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2020 Draft recap: St. Louis Cardinals

Cards strike balance with Draft-high seven selections
Jordan Walker was a product of MLB's Breakthrough Series before the Cardinals took him in the first round of the 2020 Draft.
July 1, 2020

Following the five-round 2020 MLB First-Year Player Draft, takes an organization-by-organization look at each pick with help from team scouting executives.

Following the five-round 2020 MLB First-Year Player Draft, takes an organization-by-organization look at each pick with help from team scouting executives.

In a draft where college picks were the story, the Cardinals were content to look further out. St. Louis snagged high schoolers with its first three of a Draft-high seven picks -- a group it has already signed completely.

The Cards were balanced in the abbreviated 2020 Draft, nabbing three position players and three pitchers as well as one intriguing two-way player. They added more experienced depth in the back half of their selections, finishing this year’s event with four straight collegiate picks.

St. Louis may have found a future left side combo for the infield in its first two selections: high school third baseman Jordan Walker in the first round and shortstop/right-handed pitcher Masyn Winn in the second. Pitchers came off the board with three of the Cardinals’ next four picks to join a pair of outfielders in rounding out the group. Despite the shortened Draft only being two days, the whirlwind process felt familiar to St. Louis brass.

“I’ve still hit that wall,” Cards assistant general manager and director of scouting Randy Flores told “As far as the exhaustion level, it’s tough to place it on a scale. I don’t think there’s a 20-80 scale for being tired, but there is really just a great appreciation for the tremendous amount of work that went into this. ... I think that now with the Draft format now shifting to the $20,000 bucket, the work is not done. There also is a lot of uncertainty as far as the onboarding process and physicals, etc., there are still some things to work through.”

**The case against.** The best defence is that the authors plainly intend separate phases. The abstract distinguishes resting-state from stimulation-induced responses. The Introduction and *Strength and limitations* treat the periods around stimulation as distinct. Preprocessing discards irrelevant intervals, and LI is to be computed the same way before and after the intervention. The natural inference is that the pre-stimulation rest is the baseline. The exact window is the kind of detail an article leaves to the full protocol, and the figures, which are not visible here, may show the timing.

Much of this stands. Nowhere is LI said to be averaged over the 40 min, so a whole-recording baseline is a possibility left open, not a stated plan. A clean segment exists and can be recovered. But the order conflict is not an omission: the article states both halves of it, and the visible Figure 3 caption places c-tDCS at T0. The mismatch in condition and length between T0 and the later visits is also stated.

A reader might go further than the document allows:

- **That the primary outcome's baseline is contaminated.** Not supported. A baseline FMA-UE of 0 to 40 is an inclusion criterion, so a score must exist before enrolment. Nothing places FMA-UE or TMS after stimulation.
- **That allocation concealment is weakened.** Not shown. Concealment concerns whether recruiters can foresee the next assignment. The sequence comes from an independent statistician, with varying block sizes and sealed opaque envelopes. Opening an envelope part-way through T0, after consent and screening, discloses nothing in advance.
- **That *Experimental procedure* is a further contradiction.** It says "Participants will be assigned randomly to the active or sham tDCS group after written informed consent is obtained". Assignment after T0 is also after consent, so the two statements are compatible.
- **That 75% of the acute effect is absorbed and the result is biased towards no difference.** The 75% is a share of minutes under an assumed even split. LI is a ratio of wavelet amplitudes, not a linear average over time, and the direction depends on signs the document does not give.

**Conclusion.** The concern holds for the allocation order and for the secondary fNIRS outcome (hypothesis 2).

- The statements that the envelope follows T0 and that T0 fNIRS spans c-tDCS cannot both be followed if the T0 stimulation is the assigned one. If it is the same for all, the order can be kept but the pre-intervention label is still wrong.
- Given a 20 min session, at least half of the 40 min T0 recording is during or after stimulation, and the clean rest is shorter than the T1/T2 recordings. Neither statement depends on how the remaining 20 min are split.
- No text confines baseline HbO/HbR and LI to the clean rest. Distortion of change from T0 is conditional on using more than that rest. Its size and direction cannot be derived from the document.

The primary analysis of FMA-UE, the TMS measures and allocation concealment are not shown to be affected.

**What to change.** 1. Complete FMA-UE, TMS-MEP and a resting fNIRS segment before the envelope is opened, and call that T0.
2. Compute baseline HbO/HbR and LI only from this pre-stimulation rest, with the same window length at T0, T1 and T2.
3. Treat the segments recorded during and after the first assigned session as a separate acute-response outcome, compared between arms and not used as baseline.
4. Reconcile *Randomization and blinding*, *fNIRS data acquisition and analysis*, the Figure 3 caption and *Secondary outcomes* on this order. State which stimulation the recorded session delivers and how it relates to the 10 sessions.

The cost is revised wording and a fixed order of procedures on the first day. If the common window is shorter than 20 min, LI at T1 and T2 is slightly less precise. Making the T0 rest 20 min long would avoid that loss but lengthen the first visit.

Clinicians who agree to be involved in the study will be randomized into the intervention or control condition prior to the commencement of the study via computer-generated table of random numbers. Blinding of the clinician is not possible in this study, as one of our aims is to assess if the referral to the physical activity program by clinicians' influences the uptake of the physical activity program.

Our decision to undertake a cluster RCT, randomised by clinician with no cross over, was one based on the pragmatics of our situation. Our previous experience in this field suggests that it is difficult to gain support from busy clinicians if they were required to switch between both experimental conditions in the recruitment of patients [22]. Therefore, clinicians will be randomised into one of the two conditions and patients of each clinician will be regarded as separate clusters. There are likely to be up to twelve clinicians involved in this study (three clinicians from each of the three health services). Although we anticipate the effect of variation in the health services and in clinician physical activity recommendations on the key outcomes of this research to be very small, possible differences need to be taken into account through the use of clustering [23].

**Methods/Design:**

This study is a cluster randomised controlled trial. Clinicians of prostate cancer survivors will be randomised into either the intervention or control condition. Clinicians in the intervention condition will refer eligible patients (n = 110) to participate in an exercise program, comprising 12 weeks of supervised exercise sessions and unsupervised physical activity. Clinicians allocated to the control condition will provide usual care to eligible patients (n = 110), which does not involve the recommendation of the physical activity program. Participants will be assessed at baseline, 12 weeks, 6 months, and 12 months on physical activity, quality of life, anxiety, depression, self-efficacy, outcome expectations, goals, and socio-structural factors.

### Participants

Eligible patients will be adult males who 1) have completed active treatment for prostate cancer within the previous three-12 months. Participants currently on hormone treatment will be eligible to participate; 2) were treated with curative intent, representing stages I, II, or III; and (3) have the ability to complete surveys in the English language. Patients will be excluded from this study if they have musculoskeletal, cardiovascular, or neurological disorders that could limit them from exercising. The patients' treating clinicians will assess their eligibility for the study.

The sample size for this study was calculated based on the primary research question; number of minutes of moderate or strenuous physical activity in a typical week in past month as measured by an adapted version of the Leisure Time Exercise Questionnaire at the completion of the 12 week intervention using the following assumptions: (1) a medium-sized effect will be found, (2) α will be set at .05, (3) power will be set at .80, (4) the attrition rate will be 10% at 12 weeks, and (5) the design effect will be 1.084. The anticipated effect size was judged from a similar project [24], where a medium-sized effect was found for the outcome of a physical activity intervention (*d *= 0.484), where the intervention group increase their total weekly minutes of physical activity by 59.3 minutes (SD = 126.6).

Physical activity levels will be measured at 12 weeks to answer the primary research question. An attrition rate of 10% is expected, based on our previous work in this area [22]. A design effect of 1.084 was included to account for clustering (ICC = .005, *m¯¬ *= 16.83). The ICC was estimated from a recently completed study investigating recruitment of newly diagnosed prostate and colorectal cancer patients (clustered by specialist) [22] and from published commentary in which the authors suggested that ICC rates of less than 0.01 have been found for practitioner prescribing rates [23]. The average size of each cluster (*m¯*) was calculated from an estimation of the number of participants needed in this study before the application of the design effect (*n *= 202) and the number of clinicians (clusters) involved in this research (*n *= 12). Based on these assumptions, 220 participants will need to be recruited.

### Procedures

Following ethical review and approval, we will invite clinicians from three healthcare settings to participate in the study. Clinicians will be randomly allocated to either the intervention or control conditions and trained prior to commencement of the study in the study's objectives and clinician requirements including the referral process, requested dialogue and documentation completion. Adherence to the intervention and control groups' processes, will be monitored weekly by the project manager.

First Round: 3B Jordan Walker (No. 21 overall)

Walker’s best on-field tool is his 60-grade power from the right side and from his 6-foot-5, 220-pound frame. The Decatur (GA) HS product projects to have it all, and his new club loves its first-rounder’s acumen both on and off the field.

“Jordan was someone our staff felt was improving rapidly in a short time,” Flores said. “I’d say his aptitude, drive, and work ethic are attributes which make us excited to have him in our system and work with.”

According to MLB Pipeline’s evaluation, scouts are split on how Walker’s bat will develop due to length in his swing and pitch recognition issues, but the Cardinals see an impact offensive profile in the making.

“The jump from high school baseball to professional level pitching is large and it never takes a break, meaning the day-to-day, non-ending battle of facing high velocity, tight spin, and various arm slots can be a difficult adjustment for any player, but especially for a high school prospect,” Flores said. “That being said, our player development staff and hitting curriculum will prep him and provide a baseline to serve as a foundation for his development.”

As with many young infielders, the defensive future for the young slugger is up in the air, but St. Louis’ plan is to keep Walker at third base. Walker joins a system that already has two third basemen among its top ten prospects -- Nolan Gorman and Elehuris Montero -- but the Decatur (GA) HS product brings his own impressive skillset to the conversation.